SOURCE: Reuters

Nokia 5250 specs revealed in UA Profile

31 Jul

First spotted a couple of days ago at Nokia’s Ovi Store, the 5250 is getting closer to being announced. The Finnish handset vendor has uploaded the user agent profile (UA Profile) of the phone a few minutes ago that reveals some specs of the phone.

As expected, the 5250 will indeed be an entry-level touchscreen phone that might not even support 3G. According to the profile, it will have an nHD display (360×640 pixels) and a 3.2 MP camera. It would run on Symbian S60 5th edition platform. Normally, Nokia uploads the UA profile a few hours before announcing a new phone, which indicates that the 5250 might get official as early as today. We will keep our eyes peeled.

In case you were wondering, Motorola has the Milestone 2 too!

31 Jul

Motorola A953 Milestone 2With so many leaks related to Motorola’s Droid 2 taking place, we couldn’t help but wonder what about the Milestone 2 – the GSM version of the Droid 2, which will take over from the Milestone. It would seem but natural for Motorola to launch a GSM variant for markets other than the US but there is nothing that we have seen so far to indicate its existence. Until today, that is.

We have found the first ‘official’ mention of the Milestone 2 in the form of a Wi-Fi certification for the Motorola A953. If you’d remember, the Milestone was the A853 and the Droid 2 is the A955 (the Droid was the A855). The specs for the Milestone 2 should be similar to the Droid 2, so we can expect a 700 MHz processor (probably 720 MHz like the XT720), a 3.7 inch display, a 5.0 MP shooter and 8 GB of internal memory. Of course, the Milestone 2 should also be getting a revamped QWERTY keypad as well as a curvy look, as we have seen in the leaked Droid 2 photos as well as a video (embedded below).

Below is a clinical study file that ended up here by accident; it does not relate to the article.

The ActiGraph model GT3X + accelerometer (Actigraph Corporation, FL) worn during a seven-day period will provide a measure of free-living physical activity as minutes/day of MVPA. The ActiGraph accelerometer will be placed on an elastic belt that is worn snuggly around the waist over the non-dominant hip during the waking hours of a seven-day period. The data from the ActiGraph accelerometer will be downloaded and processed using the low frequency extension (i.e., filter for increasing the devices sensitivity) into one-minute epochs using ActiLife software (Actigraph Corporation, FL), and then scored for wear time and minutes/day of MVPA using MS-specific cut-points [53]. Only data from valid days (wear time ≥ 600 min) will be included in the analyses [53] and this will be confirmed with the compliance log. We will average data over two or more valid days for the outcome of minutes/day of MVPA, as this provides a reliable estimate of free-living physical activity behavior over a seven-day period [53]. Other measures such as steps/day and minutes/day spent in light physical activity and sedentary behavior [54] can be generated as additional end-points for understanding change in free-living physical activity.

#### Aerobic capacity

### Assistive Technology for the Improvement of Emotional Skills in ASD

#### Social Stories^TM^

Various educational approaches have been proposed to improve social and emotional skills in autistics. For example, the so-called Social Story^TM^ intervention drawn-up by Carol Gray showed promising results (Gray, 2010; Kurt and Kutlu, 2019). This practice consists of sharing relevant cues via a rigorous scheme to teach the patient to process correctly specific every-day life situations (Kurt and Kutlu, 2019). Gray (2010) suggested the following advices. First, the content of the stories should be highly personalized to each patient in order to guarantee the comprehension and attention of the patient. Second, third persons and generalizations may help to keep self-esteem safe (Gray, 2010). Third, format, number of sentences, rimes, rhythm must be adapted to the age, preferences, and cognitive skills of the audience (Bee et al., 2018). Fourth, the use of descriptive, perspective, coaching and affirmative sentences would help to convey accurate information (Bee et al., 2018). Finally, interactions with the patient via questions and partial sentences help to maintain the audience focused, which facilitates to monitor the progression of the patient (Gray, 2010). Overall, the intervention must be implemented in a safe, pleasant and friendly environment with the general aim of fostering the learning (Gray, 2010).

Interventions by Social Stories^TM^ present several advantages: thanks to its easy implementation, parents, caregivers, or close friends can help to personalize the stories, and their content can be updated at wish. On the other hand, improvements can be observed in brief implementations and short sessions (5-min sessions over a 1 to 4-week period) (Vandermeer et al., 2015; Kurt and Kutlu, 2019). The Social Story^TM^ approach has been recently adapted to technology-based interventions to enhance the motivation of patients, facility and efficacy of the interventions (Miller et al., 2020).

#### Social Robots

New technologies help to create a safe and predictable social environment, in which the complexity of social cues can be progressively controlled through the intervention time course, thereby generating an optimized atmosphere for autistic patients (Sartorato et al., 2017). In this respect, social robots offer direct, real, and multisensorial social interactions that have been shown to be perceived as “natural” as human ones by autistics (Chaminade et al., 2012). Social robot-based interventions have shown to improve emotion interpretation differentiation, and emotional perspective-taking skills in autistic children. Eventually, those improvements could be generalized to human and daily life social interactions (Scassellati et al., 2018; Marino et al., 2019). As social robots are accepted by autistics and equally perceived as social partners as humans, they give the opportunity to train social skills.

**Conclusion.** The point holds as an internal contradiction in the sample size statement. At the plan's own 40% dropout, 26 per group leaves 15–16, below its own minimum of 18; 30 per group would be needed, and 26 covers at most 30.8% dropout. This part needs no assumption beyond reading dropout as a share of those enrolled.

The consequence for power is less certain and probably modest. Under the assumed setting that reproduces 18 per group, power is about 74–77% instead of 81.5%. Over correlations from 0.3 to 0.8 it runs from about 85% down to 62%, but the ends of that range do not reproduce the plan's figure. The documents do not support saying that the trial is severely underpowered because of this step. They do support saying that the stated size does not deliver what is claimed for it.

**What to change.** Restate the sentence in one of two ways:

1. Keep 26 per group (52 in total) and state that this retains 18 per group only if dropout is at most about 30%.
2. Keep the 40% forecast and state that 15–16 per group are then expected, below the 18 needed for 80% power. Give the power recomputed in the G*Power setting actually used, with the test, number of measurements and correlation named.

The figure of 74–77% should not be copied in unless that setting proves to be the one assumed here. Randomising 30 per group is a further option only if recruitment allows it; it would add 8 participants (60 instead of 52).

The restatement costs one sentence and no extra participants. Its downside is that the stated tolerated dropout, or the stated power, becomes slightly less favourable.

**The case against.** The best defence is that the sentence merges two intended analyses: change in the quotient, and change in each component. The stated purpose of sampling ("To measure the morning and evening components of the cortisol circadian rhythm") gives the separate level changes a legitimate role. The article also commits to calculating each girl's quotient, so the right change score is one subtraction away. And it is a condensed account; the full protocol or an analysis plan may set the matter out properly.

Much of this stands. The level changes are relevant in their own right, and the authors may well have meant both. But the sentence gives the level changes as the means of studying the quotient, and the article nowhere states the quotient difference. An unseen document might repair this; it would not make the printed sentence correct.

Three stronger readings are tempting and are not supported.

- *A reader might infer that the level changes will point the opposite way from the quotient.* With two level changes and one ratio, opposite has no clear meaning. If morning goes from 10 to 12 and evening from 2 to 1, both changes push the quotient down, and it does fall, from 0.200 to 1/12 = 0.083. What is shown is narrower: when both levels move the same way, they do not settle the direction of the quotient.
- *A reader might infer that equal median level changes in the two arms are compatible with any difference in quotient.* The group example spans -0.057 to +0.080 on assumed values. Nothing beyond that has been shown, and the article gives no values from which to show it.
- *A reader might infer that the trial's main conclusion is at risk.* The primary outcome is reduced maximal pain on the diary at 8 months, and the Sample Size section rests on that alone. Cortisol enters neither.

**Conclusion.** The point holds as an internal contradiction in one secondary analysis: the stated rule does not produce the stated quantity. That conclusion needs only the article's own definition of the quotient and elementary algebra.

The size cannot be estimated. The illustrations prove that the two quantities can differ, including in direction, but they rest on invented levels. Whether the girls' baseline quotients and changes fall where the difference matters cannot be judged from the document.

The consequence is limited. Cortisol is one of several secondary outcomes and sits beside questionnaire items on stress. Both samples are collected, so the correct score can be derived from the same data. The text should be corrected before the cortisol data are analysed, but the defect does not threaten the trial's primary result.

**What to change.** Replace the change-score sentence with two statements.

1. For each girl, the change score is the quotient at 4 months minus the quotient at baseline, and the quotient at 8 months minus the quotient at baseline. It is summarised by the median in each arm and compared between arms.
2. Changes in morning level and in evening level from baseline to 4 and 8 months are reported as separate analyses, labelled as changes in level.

The specs might look dated, especially when compared to the likes of the Samsung Galaxy S. However, when it comes to performance, we still prefer using the Milestone as our workhorse. In all probability, the Milestone 2 will be launched with Android 2.2 (Froyo) on board.

Unknown LG T325 touchscreen phone spotted at Bluetooth SIG site

31 Jul

The Bluetooth SIG, the group responsible for setting Bluetooth standards and notorious for releasing information about unannounced phones, has revealed the existence of an LG T325. Destined for Europe in August, there is very little information available about this touchscreen phone apart from the fact that it supports Bluetooth, is 3G-enabled and well, has a touchscreen. From the looks of it, we’d reckon it has a 3.2 inch display and in all probability falls under the brands Cookie range. We are fairly certain it won’t be long before LG officially announces this phone.

Updated BlackBerry App World to tie apps to users and not phones

31 Jul

Research In Motion (RIM), the maker of BlackBerry handhelds, will release an update for its application store called App World that will provide users with a BlackBerry ID to enable them to retain their downloaded apps (both free and paid) when they shift to another BlackBerry smartphone.

The update, currently in beta and available to users in USA and Canada from, will also enable users to pay for apps using their Visa or Mastercard credit cards. Till now, PayPal was the only option to pay for apps. RIM is also working with carriers to integrate app purchase payments with the user’s monthly subscription bill.

The update will also streamline app discovery by showing the top and new apps across categories. Users will also be able to download apps by clicking pictures of QR codes that will be translated into links to the app on App World.

RIM’s App World is currently available in more than 65 countries and has been downloaded by over 30 million users. On an average, a million apps are downloaded from App World everyday.

Fly DS160 claims to provide 16 hours of talktime

31 Jul

Fly Mobile has launched the DS160 in India, a phone with 16 hours of talktime and 30 days of standby time. Priced at Rs 2,153, the DS160 has a massive 1800 mAh battery, which even smartphones do not provide.